Finally, the trip was a great time to embrace learning. You get out of the trip what you are willing to put into it. As a group, we decided to be students who loved learning. On the weekends we soaked up all that Dr. Sanchez taught us, didn’t complain about the heat, and enjoyed the history of the land. During the weekdays we worked hard, took every learning opportunity offered by our square supervisors, and supplemented our field learning with reading assignments (that we asked for and were not required). No matter what knowledge you come into the trip with, if you are willing to embrace the role of a student, you will come away with a depth of understanding that is irreplaceable.
If you aren’t afraid of a little dirt and grit, love learning, and are ready for a life-changing experience… sign up for an archeological study tour with Emmaus! You won’t regret it. – Nichole Dirks
Apart from Emmaus, coming to Israel has been the best investment I have made in my spiritual life. While at Emmaus, I did not take Bible Geography or any other classes emphasizing Old Testament books apart from OT Survey; I had much to learn when I got off of the plane in Israel. Instead of learning in a classroom, staring at pictures and memorizing maps, this trip allowed me to learn everything through experience. I walked down the Mount of Olives to Jerusalem, just like Jesus. I stood at the top of the Elah Valley and read the story of David and Goliath. Experiencing the geography firsthand changes the way that you read the text. We traveled throughout the entire country and saw the drastic changes in geography and topography.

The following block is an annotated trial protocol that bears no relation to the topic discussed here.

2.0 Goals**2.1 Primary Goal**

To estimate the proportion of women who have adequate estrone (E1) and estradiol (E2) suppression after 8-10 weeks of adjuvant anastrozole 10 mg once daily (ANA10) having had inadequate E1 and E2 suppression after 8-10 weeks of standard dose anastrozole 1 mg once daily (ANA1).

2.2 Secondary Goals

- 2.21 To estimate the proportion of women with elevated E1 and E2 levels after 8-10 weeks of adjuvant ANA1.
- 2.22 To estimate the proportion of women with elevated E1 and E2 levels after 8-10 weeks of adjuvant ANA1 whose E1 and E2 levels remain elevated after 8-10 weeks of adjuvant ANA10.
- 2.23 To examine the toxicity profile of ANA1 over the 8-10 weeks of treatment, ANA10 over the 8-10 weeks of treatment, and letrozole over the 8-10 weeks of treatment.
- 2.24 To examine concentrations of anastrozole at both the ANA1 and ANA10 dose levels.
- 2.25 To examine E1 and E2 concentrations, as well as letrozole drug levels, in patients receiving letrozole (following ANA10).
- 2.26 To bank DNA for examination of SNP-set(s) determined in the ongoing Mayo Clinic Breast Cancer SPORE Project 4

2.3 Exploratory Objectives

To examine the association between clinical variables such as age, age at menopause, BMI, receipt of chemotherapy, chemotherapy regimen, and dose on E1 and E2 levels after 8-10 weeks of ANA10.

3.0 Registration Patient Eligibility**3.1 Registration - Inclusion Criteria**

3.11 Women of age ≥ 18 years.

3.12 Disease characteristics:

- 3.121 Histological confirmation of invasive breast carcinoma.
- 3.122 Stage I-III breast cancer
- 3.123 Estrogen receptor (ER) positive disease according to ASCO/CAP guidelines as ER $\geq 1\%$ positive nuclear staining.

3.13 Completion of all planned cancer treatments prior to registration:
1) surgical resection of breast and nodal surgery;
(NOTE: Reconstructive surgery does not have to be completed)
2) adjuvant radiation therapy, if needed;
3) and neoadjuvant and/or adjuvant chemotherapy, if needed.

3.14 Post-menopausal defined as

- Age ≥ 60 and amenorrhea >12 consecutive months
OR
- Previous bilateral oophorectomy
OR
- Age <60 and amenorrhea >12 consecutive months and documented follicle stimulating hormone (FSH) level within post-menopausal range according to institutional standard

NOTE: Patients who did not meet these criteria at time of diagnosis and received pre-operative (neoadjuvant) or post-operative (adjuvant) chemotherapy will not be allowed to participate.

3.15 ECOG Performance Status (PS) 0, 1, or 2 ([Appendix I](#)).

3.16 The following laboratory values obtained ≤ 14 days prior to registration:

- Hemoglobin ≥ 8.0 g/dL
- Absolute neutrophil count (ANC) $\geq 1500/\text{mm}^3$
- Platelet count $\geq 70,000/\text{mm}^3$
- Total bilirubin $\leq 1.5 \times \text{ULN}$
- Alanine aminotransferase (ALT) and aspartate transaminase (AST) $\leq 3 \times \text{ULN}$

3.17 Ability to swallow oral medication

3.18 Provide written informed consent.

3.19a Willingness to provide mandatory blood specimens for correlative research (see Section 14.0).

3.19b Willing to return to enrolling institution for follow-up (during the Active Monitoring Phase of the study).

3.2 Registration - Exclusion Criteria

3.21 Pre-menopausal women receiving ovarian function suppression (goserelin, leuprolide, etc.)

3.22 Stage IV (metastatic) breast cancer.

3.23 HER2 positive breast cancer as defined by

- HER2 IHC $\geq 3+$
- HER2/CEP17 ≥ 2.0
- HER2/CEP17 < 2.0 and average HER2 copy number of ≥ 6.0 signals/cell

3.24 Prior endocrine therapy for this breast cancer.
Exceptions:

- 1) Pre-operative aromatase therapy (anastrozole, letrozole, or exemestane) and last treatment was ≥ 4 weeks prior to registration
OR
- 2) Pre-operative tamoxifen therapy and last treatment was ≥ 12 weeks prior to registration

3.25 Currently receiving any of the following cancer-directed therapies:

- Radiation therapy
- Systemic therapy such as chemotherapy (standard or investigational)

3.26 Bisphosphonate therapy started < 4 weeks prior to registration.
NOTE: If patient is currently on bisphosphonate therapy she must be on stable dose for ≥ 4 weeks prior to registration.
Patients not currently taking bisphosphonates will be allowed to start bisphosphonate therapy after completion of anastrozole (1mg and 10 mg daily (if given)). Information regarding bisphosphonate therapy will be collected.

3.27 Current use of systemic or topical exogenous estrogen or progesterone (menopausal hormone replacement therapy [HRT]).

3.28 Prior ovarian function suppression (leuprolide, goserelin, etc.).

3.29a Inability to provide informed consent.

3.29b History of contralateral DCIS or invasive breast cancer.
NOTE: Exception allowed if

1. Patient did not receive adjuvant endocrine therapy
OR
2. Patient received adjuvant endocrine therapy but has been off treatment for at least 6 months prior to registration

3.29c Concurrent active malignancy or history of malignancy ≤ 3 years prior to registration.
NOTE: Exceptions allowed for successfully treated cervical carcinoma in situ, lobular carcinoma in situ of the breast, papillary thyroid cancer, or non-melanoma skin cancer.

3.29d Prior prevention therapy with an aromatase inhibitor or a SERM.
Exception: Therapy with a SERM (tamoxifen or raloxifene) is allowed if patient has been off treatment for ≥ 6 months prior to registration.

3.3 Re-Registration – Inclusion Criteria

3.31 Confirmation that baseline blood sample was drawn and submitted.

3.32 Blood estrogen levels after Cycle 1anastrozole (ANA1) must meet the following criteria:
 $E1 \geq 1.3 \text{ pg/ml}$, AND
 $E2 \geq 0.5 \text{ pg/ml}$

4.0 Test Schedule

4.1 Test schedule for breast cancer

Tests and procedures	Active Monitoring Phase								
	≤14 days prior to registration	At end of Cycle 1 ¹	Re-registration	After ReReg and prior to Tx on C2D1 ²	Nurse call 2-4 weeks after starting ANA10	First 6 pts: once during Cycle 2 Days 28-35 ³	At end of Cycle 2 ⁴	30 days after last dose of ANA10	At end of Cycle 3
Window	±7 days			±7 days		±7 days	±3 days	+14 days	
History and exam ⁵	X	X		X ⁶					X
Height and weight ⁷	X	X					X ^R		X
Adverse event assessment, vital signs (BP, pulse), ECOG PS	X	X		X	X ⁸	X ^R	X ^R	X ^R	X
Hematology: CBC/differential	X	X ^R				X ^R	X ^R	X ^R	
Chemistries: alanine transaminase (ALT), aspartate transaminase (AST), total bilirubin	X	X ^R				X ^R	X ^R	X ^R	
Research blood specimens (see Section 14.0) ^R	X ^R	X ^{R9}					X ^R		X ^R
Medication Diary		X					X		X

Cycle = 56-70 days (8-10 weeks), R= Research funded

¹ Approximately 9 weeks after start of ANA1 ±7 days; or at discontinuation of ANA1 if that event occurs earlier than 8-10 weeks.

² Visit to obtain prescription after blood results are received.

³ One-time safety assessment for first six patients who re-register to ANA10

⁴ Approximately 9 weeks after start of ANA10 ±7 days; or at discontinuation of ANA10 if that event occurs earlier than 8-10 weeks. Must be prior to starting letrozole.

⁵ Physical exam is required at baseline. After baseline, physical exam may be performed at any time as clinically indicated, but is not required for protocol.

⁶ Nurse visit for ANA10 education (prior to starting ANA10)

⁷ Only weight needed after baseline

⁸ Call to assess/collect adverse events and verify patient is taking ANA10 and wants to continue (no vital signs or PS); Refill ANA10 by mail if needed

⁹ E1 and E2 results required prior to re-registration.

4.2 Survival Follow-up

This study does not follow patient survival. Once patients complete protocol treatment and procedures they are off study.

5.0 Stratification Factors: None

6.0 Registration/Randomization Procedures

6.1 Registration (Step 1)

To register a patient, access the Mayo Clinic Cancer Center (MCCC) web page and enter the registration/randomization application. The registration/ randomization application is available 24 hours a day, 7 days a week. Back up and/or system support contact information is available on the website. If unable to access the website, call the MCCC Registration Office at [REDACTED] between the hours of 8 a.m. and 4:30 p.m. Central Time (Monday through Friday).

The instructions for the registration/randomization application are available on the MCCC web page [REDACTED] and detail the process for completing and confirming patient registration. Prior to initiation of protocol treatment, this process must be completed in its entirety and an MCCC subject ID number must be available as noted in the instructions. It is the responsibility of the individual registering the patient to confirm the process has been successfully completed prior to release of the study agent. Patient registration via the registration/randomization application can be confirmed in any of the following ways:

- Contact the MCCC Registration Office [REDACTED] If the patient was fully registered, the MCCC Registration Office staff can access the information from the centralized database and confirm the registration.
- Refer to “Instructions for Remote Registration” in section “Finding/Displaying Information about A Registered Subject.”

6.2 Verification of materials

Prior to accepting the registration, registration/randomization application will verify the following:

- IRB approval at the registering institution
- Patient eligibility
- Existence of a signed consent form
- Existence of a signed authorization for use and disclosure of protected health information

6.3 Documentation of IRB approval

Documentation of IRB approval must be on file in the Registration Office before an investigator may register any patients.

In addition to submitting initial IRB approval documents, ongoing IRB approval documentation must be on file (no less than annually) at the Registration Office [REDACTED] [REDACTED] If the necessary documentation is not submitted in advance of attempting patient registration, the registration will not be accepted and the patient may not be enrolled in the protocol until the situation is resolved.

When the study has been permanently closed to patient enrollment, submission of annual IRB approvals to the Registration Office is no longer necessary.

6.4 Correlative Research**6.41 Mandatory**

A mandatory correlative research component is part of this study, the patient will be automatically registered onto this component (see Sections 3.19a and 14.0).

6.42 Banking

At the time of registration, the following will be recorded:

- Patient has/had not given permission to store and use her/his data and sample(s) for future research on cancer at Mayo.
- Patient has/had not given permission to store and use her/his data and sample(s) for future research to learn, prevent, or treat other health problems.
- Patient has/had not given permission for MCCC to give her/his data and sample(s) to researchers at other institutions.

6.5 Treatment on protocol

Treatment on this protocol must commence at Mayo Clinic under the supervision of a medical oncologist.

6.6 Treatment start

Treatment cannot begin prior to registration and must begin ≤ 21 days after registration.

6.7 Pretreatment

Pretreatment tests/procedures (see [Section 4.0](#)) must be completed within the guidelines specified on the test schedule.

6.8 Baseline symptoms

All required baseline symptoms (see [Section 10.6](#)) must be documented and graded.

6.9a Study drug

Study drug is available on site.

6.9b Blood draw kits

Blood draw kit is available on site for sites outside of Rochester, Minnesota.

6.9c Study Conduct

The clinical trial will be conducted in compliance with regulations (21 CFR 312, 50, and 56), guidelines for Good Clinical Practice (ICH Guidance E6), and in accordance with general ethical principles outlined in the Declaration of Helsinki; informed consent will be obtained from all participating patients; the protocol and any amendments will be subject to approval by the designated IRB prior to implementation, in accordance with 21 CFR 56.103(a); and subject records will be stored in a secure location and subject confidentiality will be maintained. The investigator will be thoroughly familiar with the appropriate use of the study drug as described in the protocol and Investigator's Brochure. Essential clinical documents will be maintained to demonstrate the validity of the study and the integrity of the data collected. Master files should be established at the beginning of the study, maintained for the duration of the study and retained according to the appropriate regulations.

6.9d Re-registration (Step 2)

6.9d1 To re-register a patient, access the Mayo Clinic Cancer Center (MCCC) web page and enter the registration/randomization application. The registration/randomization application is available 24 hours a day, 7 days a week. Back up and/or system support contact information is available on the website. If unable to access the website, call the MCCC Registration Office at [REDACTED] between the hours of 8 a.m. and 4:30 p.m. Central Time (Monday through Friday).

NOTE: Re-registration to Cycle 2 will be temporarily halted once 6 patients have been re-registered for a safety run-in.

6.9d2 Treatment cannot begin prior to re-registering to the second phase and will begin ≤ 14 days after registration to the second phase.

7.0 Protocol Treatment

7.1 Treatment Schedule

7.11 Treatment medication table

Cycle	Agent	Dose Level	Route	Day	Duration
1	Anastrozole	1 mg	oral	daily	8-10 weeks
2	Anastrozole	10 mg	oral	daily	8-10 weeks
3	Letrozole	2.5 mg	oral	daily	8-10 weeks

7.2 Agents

Israel was the first time I had ever been overseas and experienced different culture and food and jet lag. Experiencing Jewish culture enhanced my understanding of the Lord's chosen people. Experiencing Israeli culture helped me to empathize with the conflict in the Middle East. The food was one of my favorite parts of the trip. The food in Israel is fresh and delicious!
I had no particular interest in archaeology before I signed up for the dig, but it seemed fun and it was a reason to go to Israel. Archaeology is a giant puzzle that combines scientific data tracking, human history and culture, and hard sweaty work. Archaeology is delicate and yet rough; it is detail oriented and yet requires global thinking. Joining the dig for a month with challenge you in many ways, no matter your background.